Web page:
I could always tell what people wanted by how much I could sell something for. Some albums could feed me for a day or two, others I couldn’t leave in the freebie bin at the record store. This made for an intriguing balance on my record collection during my time as an impoverished, jobless student: what do I want to hold onto, is it worth it?

No longer. The MP3 takes up almost no space and can be freely reproduced on the computer. Thus there’s no residual worth to speak of. If it was once popular, it’s probably reproduced on millions of computers and iPods and other MP3 players; leaving nothing to measure remaining desire.

And this is one of the ways the music industry (not music, the industry) falls apart. Not necessarily bad (as good bands will figure out a way to make music if not necessarily for the loot that had been put in front of them for the past sixty years), but definitely something to consider.

Norman Porter/J J Jameson: “Out, Damn Spot, Out”

My first posting on Norman Porter/J J Jameson was a collection of thoughts. My second posting on Norman Porter/J J Jameson refined those thought.

This posting acts as a full reconsideration. More a sequel than the second posting was (that was more episode 1 1/2).

This was brought about by a quotation from NORMAN PORTER, JR. VS. SUPERINTENDENT, etc (Read from this article, of course). On page 115, testimony is quoted as to him stating, after he killed Mr. Piggot, Now you know I mean business.”

This was not available to me, at least to the degree I searched (and it definitely wasn’t up during the first couple months). And while an article with the quote had been published in Chicago Magazine (on page 2 of the article), I never bought that magazine and had begun a separation from the Chicago poetry scene that would last until today (April 2, 2008 ) at the least.

And I do remember looking up Norman Porter and J J Jameson on the Internet. The quote never came up, and there were plenty of news articles and news from the Chicago Poetry community. Even now, looking up both names in themselves you don’t find anything with the above quote in it. You have to use the quote itself to find it.

– – – – – – – – – – – – – – – – –

So how does the quote above change things? Collapses them, in fact, to this:

Can you rehab a murderer?

Not “should” (as in “is there a moral responsibility?”). Not “could” (as in “do we have the money, time and gumption to?). “Can” (as in “is it possible?”)

Many societies and places kill wild animals who have killed people on the theory that one they’ve killed a human and tasted human blood, they no longer fear humans and therefore will kill and eat humans again. And while we make heroes of men who kill during (a victorious) war, everyone knows very well how much of a struggle it is for former soldiers to fit themselves back into society. Even those who come back to welcomes and embraces end up suffering; ask a WWII veteran who now suffers continual flashbacks from memories held back for sixty years (yes, they exist).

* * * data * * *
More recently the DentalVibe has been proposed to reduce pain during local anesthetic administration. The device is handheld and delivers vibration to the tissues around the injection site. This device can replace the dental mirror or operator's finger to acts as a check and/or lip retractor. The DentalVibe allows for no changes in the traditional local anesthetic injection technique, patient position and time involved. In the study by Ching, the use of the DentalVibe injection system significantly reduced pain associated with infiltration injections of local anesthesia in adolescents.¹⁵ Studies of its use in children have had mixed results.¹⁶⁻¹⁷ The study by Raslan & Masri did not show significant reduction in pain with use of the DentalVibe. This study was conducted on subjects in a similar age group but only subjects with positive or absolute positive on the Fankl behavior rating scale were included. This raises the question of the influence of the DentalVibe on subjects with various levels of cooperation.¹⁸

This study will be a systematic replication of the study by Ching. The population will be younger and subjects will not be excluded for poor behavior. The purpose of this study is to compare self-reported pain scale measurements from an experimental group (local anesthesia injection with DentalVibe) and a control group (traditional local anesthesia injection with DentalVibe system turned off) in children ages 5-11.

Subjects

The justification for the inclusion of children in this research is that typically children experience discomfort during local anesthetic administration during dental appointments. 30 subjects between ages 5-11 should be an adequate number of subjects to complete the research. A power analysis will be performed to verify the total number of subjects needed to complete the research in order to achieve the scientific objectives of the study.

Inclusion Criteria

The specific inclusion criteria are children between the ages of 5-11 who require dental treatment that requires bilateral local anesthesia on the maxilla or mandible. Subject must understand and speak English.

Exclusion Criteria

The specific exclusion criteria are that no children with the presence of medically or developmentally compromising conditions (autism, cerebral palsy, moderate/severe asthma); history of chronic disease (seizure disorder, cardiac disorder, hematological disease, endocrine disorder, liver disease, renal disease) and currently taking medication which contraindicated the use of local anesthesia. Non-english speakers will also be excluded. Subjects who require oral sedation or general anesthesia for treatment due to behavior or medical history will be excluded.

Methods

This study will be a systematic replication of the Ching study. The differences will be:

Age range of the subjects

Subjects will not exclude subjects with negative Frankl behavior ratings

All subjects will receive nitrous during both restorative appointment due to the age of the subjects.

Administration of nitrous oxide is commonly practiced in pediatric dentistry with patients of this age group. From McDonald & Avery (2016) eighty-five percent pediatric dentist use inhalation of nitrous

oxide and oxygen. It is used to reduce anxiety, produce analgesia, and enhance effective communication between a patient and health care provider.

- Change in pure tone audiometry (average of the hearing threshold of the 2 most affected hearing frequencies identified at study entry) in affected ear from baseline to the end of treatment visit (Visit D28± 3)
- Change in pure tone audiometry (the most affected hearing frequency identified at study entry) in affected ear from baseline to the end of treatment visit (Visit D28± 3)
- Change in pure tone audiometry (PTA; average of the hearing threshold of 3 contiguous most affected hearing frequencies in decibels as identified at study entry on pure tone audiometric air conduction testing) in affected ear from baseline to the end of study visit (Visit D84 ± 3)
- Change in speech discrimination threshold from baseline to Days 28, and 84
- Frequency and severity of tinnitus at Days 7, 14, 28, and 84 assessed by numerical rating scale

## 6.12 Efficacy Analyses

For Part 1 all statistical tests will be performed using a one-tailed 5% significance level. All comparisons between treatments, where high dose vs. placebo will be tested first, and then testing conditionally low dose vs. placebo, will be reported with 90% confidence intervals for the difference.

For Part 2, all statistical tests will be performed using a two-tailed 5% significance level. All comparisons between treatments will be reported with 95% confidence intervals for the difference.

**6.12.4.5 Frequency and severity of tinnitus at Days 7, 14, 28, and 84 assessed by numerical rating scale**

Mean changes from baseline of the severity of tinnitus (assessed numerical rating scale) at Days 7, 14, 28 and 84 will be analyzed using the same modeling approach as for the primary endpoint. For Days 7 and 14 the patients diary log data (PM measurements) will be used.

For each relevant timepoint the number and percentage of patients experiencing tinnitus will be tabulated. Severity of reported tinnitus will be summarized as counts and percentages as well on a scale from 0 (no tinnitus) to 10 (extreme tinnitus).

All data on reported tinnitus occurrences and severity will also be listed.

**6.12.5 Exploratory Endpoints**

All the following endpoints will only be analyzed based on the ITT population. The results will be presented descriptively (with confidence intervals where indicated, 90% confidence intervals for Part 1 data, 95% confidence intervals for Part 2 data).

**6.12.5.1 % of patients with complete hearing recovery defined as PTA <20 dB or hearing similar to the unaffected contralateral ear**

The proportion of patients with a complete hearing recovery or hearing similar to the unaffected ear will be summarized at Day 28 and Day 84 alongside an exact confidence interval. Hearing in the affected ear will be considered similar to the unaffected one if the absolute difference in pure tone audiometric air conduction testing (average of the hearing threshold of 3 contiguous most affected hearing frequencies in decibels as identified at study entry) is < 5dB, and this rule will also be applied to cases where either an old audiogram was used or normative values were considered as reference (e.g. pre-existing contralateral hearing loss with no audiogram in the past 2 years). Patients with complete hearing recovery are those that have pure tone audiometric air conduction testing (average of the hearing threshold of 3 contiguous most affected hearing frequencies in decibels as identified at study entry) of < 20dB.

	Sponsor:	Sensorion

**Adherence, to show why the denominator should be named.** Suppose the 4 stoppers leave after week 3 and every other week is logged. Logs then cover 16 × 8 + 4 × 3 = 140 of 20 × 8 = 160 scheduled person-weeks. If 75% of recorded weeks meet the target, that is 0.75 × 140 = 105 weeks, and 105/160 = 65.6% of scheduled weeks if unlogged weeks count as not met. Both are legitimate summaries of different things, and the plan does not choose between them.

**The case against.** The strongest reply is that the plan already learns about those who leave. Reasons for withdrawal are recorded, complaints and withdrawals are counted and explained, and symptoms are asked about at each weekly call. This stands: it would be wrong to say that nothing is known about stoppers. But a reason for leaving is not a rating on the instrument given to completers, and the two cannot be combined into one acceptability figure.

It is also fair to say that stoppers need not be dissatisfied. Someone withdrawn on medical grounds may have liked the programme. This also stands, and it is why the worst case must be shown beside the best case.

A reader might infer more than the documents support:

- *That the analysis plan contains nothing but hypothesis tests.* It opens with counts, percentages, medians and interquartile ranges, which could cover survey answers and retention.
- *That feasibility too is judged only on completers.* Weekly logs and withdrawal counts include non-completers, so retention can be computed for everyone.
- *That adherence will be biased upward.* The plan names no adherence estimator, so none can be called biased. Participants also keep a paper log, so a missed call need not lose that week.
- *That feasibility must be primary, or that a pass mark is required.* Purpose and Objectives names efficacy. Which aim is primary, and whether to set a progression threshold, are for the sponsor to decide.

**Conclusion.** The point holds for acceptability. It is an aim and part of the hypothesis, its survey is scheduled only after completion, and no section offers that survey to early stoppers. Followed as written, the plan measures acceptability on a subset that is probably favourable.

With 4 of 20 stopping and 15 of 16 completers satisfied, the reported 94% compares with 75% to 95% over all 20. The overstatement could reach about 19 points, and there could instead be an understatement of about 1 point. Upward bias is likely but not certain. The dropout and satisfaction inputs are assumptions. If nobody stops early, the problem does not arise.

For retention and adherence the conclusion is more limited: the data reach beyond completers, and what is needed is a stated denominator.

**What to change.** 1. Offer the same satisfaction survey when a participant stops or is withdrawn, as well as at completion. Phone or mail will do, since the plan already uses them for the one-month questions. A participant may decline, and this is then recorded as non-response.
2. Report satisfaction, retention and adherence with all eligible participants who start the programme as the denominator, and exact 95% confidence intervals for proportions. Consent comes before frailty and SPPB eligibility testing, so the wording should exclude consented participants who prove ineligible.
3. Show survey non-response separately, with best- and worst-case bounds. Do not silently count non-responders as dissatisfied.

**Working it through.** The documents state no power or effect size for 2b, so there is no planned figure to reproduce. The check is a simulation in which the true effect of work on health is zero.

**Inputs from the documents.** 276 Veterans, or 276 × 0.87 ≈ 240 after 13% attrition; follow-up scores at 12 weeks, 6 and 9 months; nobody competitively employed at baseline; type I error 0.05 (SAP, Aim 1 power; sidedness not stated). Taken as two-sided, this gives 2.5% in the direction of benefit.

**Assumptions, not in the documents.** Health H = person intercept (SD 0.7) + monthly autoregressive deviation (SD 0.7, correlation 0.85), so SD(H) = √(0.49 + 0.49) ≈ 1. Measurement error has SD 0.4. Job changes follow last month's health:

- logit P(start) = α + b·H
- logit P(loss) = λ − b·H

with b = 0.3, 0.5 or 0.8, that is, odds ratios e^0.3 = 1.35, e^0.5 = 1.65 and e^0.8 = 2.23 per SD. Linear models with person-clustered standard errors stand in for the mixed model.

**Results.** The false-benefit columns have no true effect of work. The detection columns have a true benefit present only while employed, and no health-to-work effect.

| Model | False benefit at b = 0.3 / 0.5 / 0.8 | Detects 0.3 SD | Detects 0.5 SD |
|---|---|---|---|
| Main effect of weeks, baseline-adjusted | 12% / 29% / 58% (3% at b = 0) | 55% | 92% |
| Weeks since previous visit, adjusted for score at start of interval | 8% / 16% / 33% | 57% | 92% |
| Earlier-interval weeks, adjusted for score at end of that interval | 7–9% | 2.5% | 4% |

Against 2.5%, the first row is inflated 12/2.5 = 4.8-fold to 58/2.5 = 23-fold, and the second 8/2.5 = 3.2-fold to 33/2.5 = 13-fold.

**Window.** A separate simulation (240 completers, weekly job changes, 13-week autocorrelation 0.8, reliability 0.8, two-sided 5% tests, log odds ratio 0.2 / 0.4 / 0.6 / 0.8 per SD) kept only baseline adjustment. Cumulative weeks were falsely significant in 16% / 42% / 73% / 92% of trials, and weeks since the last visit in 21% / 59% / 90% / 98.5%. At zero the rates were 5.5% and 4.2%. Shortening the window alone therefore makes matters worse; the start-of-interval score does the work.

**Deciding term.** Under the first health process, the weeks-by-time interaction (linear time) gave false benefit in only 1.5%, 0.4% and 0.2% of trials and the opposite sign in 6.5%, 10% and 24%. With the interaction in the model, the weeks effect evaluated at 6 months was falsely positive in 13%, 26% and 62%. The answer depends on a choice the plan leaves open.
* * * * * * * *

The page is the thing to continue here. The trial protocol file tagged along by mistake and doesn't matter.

So what about the man who kills with malice and intent? And I count the quote above as showing intent, as it implies that Mr. Porter/Jameson had thought through his actions and understood what they might mean. While Piggot wasn’t an intended target in any way, his being shot was more than the bad luck of being at the wrong place at the wrong time.

And, of course, if one can doubt whether a killer can be rehabbed, it’s that much harder for a killer to rehab himself. Even with the effort put forth, there’s still the issue of the core of the being. If people who kill for God (and/or Country) can have trouble, imagine the trouble from a man who’s killed for personal gain. Even if he comes to repent of his actions, can he repent of the man who had gone and done said action without denying himself? In short, is the only way to cure the killer part is to kill yourself (or have yourself killed)?

Never mind the fact that Porter had to literally remake his past to gain entry into the land of the living. When you attempt to throw away an old identity and replace it with a new one, stuff ends up having to be covered over or just plain unexplained. Amongst other things, that would explain why his poetry was always obtuse and impossible to see through. It always seemed as if he was working his hardest to put up barriers in his poetry.

In the end, my point is this: I’m beginning to think that there IS such a thing as unforgivable sin. Not suicide (which is unforgivable ONLY if you succeed), but sin which soils the heart so deeply and so strongly that you can’t rid yourself of it no matter what you do to right it. Stuff which you can’t repent of because the heart, upon letting the sin touch it, won’t let go no matter what.